By using this plugin (must be installed in advance via Marketplace – Plugins), a support structure can be placed manually. No support structure is selected in the menu on the right-hand side, but after loading the STL file in Cura the Custom Supports Cylinder plugin is selected on the left-hand side. Now the shape of the custom support can be defined via the menu. In this example the classic cylinder was chosen and the bottom of the right-hand overhang was clicked on with the mouse. By using the tools “move” and “change size” the cylinder was adjusted and Cura automatically converts it with the settings for the support. The preview shows that the cylinder supports the right part of the model during printing.

Self-created support structure with the help of the plugin

Support blocker

The second way is via the support blocker, which follows the opposite strategy. Here, “Generate support ” is selected in the menu on the right-hand side. The unwanted support on the left-hand side must now be removed.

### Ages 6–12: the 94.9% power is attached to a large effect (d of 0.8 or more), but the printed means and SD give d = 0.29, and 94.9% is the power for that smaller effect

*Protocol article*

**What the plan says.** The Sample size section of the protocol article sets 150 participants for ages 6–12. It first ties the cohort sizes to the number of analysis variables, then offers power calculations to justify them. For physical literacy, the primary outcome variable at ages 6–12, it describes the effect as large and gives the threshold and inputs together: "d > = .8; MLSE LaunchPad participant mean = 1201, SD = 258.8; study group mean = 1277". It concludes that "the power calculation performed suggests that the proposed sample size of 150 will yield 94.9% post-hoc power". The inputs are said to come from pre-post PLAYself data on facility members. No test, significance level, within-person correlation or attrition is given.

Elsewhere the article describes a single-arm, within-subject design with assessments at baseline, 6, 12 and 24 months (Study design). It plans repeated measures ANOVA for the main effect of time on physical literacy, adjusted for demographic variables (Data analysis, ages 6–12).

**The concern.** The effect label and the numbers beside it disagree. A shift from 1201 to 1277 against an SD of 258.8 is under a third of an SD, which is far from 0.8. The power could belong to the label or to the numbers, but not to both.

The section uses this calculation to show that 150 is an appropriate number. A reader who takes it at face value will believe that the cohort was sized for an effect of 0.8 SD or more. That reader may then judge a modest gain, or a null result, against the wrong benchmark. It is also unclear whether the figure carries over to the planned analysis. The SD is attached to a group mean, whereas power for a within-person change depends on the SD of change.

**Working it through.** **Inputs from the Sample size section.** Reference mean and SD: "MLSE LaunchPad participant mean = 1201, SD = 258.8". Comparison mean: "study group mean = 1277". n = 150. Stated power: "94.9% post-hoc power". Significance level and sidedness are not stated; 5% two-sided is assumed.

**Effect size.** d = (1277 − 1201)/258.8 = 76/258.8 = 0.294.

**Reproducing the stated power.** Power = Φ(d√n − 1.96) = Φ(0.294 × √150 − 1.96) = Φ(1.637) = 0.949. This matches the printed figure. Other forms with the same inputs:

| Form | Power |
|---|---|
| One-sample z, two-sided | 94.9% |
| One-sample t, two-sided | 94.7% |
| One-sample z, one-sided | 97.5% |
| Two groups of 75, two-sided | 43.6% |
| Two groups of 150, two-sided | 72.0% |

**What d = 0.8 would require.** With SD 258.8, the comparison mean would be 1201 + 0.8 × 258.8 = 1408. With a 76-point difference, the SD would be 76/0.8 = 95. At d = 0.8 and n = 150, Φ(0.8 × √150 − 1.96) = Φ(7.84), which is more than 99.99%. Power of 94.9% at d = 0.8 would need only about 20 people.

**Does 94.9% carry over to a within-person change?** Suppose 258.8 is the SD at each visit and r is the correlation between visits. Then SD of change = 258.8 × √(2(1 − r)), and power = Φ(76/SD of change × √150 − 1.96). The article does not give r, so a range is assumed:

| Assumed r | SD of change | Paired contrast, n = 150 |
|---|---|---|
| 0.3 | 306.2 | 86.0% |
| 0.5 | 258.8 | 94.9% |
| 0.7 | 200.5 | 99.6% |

To do this, a support blocker is added using the menu on the left-hand side. A small cuboid appears and must be adjusted by moving and scaling so that it covers the left part of the model entirely.

The support blocker prevents the support that is not needed and the bridge

If the model is now sliced, no support is generated in the area where the actual model and the support blocker overlap.

Support is produced only under the large overhang

Improve adhesion to the print bed

A number of things have been invented to improve the adhesion of the model to the print bed. Nowadays, a heated print bed is standard on almost every 3D printer. Likewise, most print beds are equipped with a special surface that promises good adhesion. In addition, there are aids that can be applied to the print bed to improve adhesion. 3D Lac has proven to be very effective here.